Its present state is a sorry sight, however surprisingly the building is listed Category A, which is the highest level of protection for a building. Nearly all parts of the building which are not made of concrete have been destroyed by vandals and the weather.

St Peter's Seminary - Cardross
This is what remains of the students bedrooms. This one is one of the few remaining with what could pass as an intact floor.

St Peter's Seminary - Cardross
The main hall of the Seminary.

Item of Abandoned Scotland - www.abandonedscotland.com -

Photos on flickr: St. Peter's Seminary.

Models of the past

Self taught ceramic and wood artist Paul Charron has been creating facade replicas of historic Western American architecture since 2003, inspired by his love of the west and the history of it's settlement. These are not doll house or model railroad pieces, but Paul's view of the intrinsic value held in a building's existence. Although painting and photography can capture the beauty of a building and it's environment, Paul feels that only three dimensional representation through fine detail can produce true realism. Through his patience and perseverance, Paul strives to attain the most detail he can with his mediums. His three building facade from Virginia City Nevada for example, has nearly 1000 hours of work involved. Although currently spending most of his spare time creating in his studio, he intends on gradually shifting his entire concentration to documenting the West's historic structures through his art. He is looking forward to sharing his passion and unwavering dedication to his chosen theme at history and art museums and western art galleries throughout the west.

The description of this awesome project in the hands of his own words:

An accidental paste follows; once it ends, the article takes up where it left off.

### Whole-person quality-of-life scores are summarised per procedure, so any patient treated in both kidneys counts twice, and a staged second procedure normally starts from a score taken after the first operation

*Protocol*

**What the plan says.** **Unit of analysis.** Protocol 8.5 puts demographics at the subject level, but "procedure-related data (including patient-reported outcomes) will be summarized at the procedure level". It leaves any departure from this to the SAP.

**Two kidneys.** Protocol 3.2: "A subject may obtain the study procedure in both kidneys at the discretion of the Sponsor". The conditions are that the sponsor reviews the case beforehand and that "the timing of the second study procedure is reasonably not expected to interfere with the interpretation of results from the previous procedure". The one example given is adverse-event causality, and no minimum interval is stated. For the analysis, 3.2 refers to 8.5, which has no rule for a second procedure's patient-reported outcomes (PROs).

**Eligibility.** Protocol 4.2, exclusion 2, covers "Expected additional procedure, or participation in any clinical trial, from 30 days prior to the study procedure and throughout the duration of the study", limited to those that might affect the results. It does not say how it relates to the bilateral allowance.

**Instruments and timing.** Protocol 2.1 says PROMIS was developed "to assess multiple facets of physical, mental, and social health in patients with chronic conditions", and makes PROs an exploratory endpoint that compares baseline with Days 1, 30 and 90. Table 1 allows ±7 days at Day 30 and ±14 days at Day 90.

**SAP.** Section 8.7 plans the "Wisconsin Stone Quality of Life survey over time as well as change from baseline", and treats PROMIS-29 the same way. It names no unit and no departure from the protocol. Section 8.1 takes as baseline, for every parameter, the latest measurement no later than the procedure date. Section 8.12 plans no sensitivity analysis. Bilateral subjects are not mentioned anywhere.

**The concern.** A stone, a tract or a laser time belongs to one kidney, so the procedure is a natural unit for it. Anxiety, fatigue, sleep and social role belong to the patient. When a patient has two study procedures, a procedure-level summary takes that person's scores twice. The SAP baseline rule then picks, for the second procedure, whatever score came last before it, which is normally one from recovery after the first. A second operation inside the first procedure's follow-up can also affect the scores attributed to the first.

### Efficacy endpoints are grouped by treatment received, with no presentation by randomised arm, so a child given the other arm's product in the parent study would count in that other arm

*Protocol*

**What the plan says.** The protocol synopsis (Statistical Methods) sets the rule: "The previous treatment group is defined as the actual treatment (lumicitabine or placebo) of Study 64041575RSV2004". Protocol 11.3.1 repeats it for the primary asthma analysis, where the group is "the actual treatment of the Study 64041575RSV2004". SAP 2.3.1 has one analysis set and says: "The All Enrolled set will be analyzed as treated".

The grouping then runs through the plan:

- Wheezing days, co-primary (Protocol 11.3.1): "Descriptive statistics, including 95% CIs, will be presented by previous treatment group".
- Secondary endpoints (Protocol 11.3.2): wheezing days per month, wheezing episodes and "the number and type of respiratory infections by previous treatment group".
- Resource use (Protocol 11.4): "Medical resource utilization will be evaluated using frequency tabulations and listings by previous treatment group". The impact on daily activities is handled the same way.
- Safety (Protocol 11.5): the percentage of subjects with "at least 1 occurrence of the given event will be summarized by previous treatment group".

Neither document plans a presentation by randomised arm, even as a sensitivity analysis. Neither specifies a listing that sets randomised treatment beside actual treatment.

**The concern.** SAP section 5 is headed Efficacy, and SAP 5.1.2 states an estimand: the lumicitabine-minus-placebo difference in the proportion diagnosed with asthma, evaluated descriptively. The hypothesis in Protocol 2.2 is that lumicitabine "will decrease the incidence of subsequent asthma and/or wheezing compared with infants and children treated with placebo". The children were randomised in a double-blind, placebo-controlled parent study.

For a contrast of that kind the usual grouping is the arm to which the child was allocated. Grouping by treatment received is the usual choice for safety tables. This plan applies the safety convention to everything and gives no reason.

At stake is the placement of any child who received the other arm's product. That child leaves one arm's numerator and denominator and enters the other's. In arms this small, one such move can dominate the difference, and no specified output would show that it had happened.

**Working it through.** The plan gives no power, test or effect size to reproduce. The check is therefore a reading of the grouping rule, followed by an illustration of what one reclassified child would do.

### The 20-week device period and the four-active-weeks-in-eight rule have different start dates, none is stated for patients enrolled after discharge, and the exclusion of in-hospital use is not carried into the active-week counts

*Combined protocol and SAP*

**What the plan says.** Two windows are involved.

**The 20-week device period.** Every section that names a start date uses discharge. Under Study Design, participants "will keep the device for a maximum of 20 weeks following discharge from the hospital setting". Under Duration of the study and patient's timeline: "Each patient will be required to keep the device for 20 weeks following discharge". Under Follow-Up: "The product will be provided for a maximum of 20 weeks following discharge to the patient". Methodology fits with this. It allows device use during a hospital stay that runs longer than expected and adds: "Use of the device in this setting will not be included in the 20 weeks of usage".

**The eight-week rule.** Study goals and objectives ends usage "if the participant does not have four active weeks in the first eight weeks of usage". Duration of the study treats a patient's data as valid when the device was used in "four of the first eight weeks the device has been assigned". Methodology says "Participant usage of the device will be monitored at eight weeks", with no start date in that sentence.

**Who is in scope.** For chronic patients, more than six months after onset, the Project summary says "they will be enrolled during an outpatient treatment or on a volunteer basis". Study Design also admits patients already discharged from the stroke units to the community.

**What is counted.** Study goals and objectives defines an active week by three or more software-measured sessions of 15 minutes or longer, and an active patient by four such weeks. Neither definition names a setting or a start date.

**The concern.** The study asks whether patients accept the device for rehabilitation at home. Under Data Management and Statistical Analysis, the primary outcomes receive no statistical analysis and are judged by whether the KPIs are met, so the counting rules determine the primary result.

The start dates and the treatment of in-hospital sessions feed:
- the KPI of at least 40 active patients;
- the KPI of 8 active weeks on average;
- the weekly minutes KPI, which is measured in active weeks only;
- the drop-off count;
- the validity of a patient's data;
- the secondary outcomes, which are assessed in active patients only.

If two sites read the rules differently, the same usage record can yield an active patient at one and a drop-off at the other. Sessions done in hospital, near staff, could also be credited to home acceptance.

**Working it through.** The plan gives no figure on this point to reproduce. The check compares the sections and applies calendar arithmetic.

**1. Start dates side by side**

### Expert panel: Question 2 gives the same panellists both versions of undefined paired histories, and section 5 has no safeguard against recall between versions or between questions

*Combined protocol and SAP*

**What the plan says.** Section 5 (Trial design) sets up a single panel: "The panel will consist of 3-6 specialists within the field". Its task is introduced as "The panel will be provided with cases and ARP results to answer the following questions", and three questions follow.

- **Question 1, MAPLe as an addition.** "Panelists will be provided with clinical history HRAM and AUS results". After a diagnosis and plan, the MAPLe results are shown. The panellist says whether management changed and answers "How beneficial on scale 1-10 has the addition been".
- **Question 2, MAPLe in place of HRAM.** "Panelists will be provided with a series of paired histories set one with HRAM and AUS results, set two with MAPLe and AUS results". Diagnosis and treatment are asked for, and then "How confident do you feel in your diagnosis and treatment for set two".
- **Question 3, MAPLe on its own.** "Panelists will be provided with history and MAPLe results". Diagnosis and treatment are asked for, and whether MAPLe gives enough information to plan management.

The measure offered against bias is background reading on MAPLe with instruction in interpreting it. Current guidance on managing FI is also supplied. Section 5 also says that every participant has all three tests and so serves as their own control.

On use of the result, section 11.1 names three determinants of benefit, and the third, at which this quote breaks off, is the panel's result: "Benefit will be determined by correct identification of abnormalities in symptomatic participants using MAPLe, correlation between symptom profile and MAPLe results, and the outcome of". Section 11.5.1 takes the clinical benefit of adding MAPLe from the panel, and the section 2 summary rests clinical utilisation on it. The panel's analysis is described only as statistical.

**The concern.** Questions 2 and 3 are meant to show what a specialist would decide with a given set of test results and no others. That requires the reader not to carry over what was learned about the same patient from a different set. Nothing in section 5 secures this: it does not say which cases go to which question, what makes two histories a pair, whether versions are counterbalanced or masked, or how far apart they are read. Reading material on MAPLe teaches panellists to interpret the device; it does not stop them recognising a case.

"I create replicas of historic Western American building facades in approximately half scale. I concentrate on mid to late Nineteenth century buildings, because this was a time of so much activity in the West. I try to present the buildings as they may have appeared a century ago in a weathered and abandoned state, brought about by the death of a once vibrant community.
I have always been intrigued by Ghost Towns and the history of the American West. The fact that men and women with great determination and ingenuity settled such a vast region in such a short span of time is certainly a great accomplishment. I am inspired by the spirit of their endeavors every time I look at the remnants of the towns they built and left behind. There are few architectural masterpieces in these towns, but many simple, elegant, and well built monuments to this fascinating time in American history.
My art can be described as Realism, although I do take artistic license in rendering the colors and tones of the building facades, and portraying various architectural elements at different points of time in the building's life. No attempt is made to entice the viewer to look into the windows, the art is the building itself, and the spirit held within.
Working from my small home studio in Corvallis, Oregon, I first conduct research using information taken from site visits, historical photos, and Library of Congress Historic American Building Survey (HABS) diagrams. A great deal of time is taken to convert this information into templates and stabilizing supports for forming the building's shell, which is made with mid and high fire clay and/or wood. Clay shrinkage must be accounted for to achieve an approximate half inch scale. Doors, windows, and architectural details are created using various tight grained woods, metal, and glass. Color and texture is applied using fine mortar, aging solutions, powdered coloring dyes, earth tone chalks, and acrylic paints. Finished pieces can be hung or set on a pedestal or narrow shelf."
Some of the beautiful works of Paul Charron can be found in the image gallery on original post and in the facebook page dedicated : Bulding in the Past.